Right of Reply: Doug McAvoy

The NUT's General Secretary responds to our defence of the National Literacy Project
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The Independent Culture
THE NATIONAL Literacy Project is a success story. Its development had all the characteristics that promote school improvement: the enthusiasm of teachers who knew they were in on something big; a decent time-scale for implementation (two years); quality professional development; and partnership between those responsible for the project and those at the chalk face.

With such preconditions for excellence, it is hardly surprising that children in the project leapt ahead by eight to twelve months, though it is cause for celebration.

So why is the Government's successor literacy strategy problematic?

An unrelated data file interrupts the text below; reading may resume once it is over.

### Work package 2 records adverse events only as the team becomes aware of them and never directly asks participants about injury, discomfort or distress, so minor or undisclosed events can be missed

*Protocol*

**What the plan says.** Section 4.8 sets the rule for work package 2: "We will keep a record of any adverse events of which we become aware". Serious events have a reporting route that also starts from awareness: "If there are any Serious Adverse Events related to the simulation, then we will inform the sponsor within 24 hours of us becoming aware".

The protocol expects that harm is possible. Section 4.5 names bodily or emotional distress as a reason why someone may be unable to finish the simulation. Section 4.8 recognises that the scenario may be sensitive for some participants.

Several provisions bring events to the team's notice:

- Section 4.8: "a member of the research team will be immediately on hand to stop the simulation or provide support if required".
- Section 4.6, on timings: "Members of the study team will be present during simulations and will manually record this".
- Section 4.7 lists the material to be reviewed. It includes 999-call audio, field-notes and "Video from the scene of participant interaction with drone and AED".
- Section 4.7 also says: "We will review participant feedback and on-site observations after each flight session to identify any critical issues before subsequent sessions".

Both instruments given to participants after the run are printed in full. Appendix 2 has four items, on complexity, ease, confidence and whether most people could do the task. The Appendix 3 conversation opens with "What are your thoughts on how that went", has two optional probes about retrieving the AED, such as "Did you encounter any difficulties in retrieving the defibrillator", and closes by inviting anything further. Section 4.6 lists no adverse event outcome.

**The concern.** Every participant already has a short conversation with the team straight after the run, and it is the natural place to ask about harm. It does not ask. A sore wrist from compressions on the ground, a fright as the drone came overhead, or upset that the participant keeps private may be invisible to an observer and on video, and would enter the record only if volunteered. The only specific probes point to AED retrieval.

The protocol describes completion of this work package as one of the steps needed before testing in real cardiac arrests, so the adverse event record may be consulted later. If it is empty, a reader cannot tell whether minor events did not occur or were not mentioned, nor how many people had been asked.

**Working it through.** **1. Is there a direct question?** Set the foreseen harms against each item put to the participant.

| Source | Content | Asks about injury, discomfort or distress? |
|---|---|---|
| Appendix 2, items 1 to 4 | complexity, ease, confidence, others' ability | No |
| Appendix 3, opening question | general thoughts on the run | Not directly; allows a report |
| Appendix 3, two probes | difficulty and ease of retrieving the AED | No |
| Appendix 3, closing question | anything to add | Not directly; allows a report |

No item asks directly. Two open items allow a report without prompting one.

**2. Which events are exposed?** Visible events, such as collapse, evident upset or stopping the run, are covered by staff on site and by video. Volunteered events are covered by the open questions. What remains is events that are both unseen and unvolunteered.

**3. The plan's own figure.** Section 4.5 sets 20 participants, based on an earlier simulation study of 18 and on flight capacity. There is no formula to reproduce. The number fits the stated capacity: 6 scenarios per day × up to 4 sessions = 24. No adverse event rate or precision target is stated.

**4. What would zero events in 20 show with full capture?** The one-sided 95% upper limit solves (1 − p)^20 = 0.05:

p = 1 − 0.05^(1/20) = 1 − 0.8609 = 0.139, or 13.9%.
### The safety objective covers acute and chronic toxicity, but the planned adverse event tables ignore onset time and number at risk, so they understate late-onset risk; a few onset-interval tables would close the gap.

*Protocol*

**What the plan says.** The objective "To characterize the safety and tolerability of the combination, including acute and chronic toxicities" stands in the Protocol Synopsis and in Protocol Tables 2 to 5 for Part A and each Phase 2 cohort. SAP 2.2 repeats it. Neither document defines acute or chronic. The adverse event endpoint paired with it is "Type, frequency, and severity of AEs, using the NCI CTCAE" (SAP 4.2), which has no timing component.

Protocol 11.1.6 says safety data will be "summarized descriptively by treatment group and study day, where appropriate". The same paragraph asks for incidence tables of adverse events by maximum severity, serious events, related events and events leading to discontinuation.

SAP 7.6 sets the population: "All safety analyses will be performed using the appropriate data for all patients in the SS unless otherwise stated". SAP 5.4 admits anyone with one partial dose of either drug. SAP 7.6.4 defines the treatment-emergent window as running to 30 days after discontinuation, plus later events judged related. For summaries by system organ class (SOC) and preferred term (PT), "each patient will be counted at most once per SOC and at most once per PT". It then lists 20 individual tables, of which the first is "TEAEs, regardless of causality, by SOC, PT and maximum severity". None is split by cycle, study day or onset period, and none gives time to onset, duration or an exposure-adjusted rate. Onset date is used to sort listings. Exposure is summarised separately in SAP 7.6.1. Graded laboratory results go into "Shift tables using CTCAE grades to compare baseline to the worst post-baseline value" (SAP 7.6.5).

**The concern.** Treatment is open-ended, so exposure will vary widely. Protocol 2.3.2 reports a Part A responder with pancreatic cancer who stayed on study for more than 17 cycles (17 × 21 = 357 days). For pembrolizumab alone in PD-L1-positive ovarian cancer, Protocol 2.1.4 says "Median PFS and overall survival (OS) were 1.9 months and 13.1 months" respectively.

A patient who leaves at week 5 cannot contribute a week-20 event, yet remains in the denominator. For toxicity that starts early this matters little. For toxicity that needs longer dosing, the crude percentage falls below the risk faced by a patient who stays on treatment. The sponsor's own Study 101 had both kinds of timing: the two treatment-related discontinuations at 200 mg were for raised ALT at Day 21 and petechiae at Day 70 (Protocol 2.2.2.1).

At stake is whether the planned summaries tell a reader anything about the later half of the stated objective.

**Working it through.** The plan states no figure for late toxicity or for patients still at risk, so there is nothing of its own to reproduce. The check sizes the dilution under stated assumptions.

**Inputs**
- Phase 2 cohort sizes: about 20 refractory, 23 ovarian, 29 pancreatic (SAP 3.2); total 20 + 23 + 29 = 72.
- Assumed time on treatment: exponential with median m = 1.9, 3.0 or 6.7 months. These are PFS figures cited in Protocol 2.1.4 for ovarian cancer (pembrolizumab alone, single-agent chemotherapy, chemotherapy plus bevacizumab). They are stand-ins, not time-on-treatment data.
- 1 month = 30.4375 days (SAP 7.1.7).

At the core is a fact that the Government still has difficulty in recognising. Critical to its future is an entitlement within which teachers' professional views are central.

Instead, the Government attempted its version of the Great Leap Forward with a six-month time-scale, and with a string of veiled threats about the dire consequences for schools if they did not operate the strategy.

Remarkably, the Government's attempt to pretend that the Literacy Strategy was a requirement on schools was rejected by the Chief Inspector himself, who told the NUT that it was not Ofsted's job "to comment upon the extent to which the school has taken on the literacy and numeracy strategies".

For teachers to back the literacy initiative enthusiastically, they have to feel that their enthusiasm and commitment are recognised. Enthusiasm and commitment cannot be imposed. They have to come from teachers themselves, a lesson which the Government must learn for its latest big project, the Green Paper on the future of the teaching profession.

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